Macro Analysis /

Deteriorating terms of trade explain the Kenyan shilling's weakness

  • Forex: Persisting current account deficit to pressure the Kenyan shilling further

  • Fixed Income: The are some embers of light flickering at the end of the tunnel for Ethiopia

  • Macroeconomic: Central Bank of Egypt opts to leave rates on hold as it assesses the impact of its previous hikes

Kieran Siney
Kieran Siney

Head of African Markets

Takudzwa Ndawona
Takudzwa Ndawona

Financial Markets Analyst

ETM Analytics
24 June 2022
Published byETM Analytics


Global bond yields have stabilised this morning it seems, if what is happening in the UST market is anything to go by. Treasury yields are up a couple of bp this morning following a sharp rally for bonds yesterday, which took US yields back to around 3.00% and German and UK yields down by more than 20bp. With growth concerns now so elevated and some weak data coming out from several jurisdictions, it is not surprising to see such a strong rotation into bond markets, even though equities managed to post some decent gains on the session yesterday. The market is reducing its priced-in risk for sharp rate hikes through 2023, which has offered some support to equities but has also made bonds look more attractive once again, especially at the longer end of the curves.

Shifting the focus to the commodities market, higher US rates and the impact on US growth coupled with the rise in COVID-19 cases in China are front and centre at the moment when it comes to base metals. Metals across the board have nursed sustained losses with the likes of 3m LME copper hitting its lowest level since February 2021 yesterday before rebounding off $8326.00/tonne. This morning there are some buyers around but the mood is still cautious in Asia. In the near term risks have shifted to the downside as investors price for lower economic dynamism across the globe. We do however believe that the world’s Central Banks are playing catch up and may not in fact have the ability to hike as aggressively as they suggest.


Africa: President of the African Development Bank, Akinwumi Adesina, has said that Africa must wean itself off dependence on food and medicine imports as the bank approved the creation of a pharmaceutical tech foundation and began processing requests for food relief. Last month, the bank approved a $1.5bn financing facility for emergency food production, aiming to prevent a looming food crisis. Meanwhile, the bank’s board this week approved the creation of a new Africa Pharmaceutical Technology Foundation, which will allow Africa to leverage intellectual property rights, protected technologies, and innovations to expand Africa’s pharmaceutical and vaccine manufacturing sectors. Given that Africa imports around 80-90% of its medicines, the approval is potentially a game-changer and could help the continent deal better with future pandemics.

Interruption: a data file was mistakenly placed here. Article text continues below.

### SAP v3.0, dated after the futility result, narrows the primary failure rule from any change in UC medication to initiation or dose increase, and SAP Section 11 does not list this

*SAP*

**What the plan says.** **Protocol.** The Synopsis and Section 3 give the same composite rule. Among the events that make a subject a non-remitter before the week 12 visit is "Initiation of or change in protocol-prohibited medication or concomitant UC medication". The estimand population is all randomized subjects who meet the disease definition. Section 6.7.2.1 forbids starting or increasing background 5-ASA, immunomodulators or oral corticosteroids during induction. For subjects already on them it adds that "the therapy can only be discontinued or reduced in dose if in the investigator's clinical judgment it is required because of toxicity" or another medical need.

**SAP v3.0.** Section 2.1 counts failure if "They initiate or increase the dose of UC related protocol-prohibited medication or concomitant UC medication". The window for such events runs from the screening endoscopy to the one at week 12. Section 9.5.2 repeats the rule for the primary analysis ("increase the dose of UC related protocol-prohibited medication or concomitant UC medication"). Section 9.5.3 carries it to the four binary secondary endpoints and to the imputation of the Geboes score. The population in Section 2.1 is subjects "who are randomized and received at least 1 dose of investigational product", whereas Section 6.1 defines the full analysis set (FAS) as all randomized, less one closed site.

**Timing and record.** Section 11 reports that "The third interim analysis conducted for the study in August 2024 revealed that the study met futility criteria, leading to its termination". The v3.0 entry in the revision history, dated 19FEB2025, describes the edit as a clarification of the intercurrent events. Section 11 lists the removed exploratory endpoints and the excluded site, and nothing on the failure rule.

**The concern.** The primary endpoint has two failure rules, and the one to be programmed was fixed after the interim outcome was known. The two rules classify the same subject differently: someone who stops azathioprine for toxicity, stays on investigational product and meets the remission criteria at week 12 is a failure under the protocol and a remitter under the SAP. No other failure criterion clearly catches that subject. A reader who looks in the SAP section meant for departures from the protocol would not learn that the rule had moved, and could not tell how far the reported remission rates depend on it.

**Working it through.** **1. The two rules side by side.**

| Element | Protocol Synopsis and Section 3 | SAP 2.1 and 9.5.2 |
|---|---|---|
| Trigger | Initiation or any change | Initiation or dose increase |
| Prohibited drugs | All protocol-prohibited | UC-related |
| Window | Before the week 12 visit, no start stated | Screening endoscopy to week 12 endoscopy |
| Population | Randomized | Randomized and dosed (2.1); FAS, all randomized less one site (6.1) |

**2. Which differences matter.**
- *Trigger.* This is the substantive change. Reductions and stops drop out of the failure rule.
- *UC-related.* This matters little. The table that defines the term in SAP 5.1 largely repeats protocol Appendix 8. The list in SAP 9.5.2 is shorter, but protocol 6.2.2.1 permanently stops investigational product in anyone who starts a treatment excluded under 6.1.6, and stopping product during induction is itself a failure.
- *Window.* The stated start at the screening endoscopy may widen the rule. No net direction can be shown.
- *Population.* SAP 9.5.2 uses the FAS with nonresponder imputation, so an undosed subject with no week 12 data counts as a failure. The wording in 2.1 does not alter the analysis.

Ghana: Finance Minister Ken Ofori-Atta has reiterated that the Ghanaian government remains committed to implementing measures to address the sustained cedi weakness against its major trading partners. According to Ofori-Atta, the government is complementing efforts to keep the cedi afloat through its fiscal consolidation measures and real sector interventions such as the Ghana CARES program to support import substitution. Ofori-Atta added that the “implementation of a 30% reduction in expenditures and other expenditure measures approved by the cabinet are all helping to reduce the fiscal deficit and thereby reduce the pressure on the exchange rate.” Meanwhile, the government is planning to raise about $1bn to support this year’s budget and foreign exchange reserves. This forex inflow, according to Ofori-Atta, is expected to improve the supply of foreign currency and stem the slide in the currency.

Egypt: Egypt yesterday sold 182-day and 364-day T-bills. Specifically, Egypt sold EGP 1.981bn($105.8081m) worth of 182-day T-bills and EGP764.375mn ($40.818mn) worth of 364-day T-bills. The former attracted a cover ratio of 1.44 and cleared at a yield of 15.304%, which was notably higher than 13.200% at a prior auction on March 2027. The latter, meanwhile, was oversubscribed 1.32 times and cleared at 14.084%.